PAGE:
Results and discussion

Timeline of experimental procedure and blood sampling is illustrated in Fig. 1. Time course data on circulating glucose and insulin are illustrated in Figs. 2 and 3, respectively. Both glucose and insulin concentrations between Rb1 and Placebo trials were not different throughout the 5-day recovery period. Cortisol data are illustrated in Fig. 4. No significant difference between trials was found during the 5-day recovery period. Effect of Rb1 on autonomic modulation is based on time course data from HRV analysis. Rb1 had no significant effect on vagal power (HRV-HF) during the recovery period (Fig. 5). However, sympathetic power (HRV-LF/HF) during Rb1 trial was significantly increased above Placebo level (Fig. 6). A significant trial effect was detected (P < 0.05).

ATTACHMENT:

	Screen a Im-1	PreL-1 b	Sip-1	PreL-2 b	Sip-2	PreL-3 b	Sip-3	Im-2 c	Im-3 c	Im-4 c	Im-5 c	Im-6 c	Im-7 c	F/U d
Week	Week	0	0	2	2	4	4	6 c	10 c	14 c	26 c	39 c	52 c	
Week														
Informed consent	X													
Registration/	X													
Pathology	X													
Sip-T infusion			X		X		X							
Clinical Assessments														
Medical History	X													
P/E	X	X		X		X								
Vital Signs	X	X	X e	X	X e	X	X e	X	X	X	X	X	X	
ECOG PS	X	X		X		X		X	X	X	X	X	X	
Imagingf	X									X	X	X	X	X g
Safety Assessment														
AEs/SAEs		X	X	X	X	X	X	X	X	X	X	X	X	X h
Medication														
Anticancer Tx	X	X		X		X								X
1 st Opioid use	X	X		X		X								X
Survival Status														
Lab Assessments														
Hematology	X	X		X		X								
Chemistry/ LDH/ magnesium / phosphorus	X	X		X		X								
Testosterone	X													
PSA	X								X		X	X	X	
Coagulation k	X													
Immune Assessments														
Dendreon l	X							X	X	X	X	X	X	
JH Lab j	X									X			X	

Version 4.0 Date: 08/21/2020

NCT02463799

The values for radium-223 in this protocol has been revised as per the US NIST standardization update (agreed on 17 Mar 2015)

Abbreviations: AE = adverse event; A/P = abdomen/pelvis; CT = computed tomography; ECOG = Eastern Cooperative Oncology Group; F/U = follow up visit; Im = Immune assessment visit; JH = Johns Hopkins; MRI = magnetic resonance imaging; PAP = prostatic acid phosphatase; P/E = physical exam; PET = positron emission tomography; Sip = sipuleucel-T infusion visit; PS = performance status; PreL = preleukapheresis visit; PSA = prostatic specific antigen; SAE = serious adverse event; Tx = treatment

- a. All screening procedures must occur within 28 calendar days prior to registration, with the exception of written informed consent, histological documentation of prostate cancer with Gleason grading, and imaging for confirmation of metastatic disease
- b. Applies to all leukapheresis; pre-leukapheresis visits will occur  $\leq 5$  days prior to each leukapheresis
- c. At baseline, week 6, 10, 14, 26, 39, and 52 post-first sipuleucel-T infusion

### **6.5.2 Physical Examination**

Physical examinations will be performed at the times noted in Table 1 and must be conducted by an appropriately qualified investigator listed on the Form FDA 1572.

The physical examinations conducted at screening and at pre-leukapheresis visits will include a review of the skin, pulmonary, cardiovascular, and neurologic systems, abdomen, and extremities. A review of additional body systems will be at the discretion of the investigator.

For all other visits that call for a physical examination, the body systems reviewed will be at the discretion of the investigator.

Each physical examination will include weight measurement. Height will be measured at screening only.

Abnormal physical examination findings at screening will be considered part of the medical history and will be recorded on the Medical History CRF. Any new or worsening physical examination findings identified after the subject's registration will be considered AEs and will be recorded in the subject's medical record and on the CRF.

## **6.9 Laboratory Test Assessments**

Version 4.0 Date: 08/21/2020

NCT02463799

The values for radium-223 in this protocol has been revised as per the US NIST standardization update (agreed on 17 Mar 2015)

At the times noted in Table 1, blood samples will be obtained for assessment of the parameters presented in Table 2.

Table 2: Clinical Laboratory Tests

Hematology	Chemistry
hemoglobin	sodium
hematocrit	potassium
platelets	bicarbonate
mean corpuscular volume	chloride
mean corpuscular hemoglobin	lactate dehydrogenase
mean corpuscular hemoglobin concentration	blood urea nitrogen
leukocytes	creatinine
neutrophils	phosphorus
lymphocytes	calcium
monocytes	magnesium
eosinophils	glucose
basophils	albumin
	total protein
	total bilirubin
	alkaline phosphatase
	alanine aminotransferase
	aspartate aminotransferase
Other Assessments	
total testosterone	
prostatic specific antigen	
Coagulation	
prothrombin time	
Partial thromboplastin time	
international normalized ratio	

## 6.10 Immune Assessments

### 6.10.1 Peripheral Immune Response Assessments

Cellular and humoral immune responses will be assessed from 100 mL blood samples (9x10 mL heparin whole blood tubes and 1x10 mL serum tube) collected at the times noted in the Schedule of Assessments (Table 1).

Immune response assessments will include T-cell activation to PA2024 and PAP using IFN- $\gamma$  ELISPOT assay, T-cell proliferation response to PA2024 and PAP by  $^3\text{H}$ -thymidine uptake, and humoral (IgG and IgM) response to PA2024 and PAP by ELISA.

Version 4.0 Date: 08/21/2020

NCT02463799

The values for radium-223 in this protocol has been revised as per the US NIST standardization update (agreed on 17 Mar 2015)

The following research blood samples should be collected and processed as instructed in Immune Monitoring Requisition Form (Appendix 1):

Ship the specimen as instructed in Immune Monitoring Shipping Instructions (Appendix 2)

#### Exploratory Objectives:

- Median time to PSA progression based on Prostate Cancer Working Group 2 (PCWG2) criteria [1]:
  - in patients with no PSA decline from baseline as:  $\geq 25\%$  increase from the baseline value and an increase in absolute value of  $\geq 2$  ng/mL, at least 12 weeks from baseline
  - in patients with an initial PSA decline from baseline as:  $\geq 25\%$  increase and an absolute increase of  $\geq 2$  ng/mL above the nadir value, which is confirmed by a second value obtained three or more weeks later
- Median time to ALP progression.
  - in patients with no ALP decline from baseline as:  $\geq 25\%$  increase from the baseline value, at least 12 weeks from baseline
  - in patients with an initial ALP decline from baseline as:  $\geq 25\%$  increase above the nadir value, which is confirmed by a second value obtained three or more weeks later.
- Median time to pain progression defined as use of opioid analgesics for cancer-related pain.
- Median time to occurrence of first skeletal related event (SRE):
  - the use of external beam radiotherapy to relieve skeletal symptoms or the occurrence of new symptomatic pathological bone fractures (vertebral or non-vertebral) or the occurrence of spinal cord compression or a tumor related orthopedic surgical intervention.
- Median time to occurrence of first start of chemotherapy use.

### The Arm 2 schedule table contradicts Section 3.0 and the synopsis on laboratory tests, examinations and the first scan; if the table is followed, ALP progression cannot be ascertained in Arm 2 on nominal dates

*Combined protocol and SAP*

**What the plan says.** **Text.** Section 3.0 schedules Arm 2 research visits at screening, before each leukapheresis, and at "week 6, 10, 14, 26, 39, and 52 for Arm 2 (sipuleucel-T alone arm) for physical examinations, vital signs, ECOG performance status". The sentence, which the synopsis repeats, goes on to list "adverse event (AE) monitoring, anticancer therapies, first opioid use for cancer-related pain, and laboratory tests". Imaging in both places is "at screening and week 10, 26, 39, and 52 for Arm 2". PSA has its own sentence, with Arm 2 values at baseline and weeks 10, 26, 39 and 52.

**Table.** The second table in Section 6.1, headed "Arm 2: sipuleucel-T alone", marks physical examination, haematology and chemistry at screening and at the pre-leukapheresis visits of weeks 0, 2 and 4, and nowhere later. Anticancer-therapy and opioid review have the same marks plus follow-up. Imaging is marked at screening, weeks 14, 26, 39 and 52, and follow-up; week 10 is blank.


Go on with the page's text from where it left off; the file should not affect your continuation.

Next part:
Fig. 2

Blood glucose levels during a 5-day Rb1 supplementation after an acute bout of resistance exercise. All values are presented as mean ± SE. SI unit conversion factor from mg/dL to mmol/L: 0.0555

Fig. 3

Serum insulin levels during a 5-day Rb1 supplementation after an acute bout of resistance exercise. All values are presented as mean ± SE. SI unit conversion factor from μIU/mL to pmol/L: 6.945

Fig. 4

Serum cortisol levels during a 5-day Rb1 supplementation after an acute bout of resistance exercise. All values are presented as mean ± SE. SI unit conversion factor from μg/dL to nmol/L: 27.59

Fig. 5

Vagal modulation (HRV-HF) during a 5-day Rb1 supplementation after an acute bout of resistance exercise. All values are presented as mean ± SE

Fig. 6

Sympathetic modulation (HRV-LF/HF) during a 5-day Rb1 supplementation after an acute bout of resistance exercise. AUC: Rb1 2036 ± 803 vs. Placebo 276 ± 655. *Significant trial effect (P < 0.05). All values are presented as mean ± SE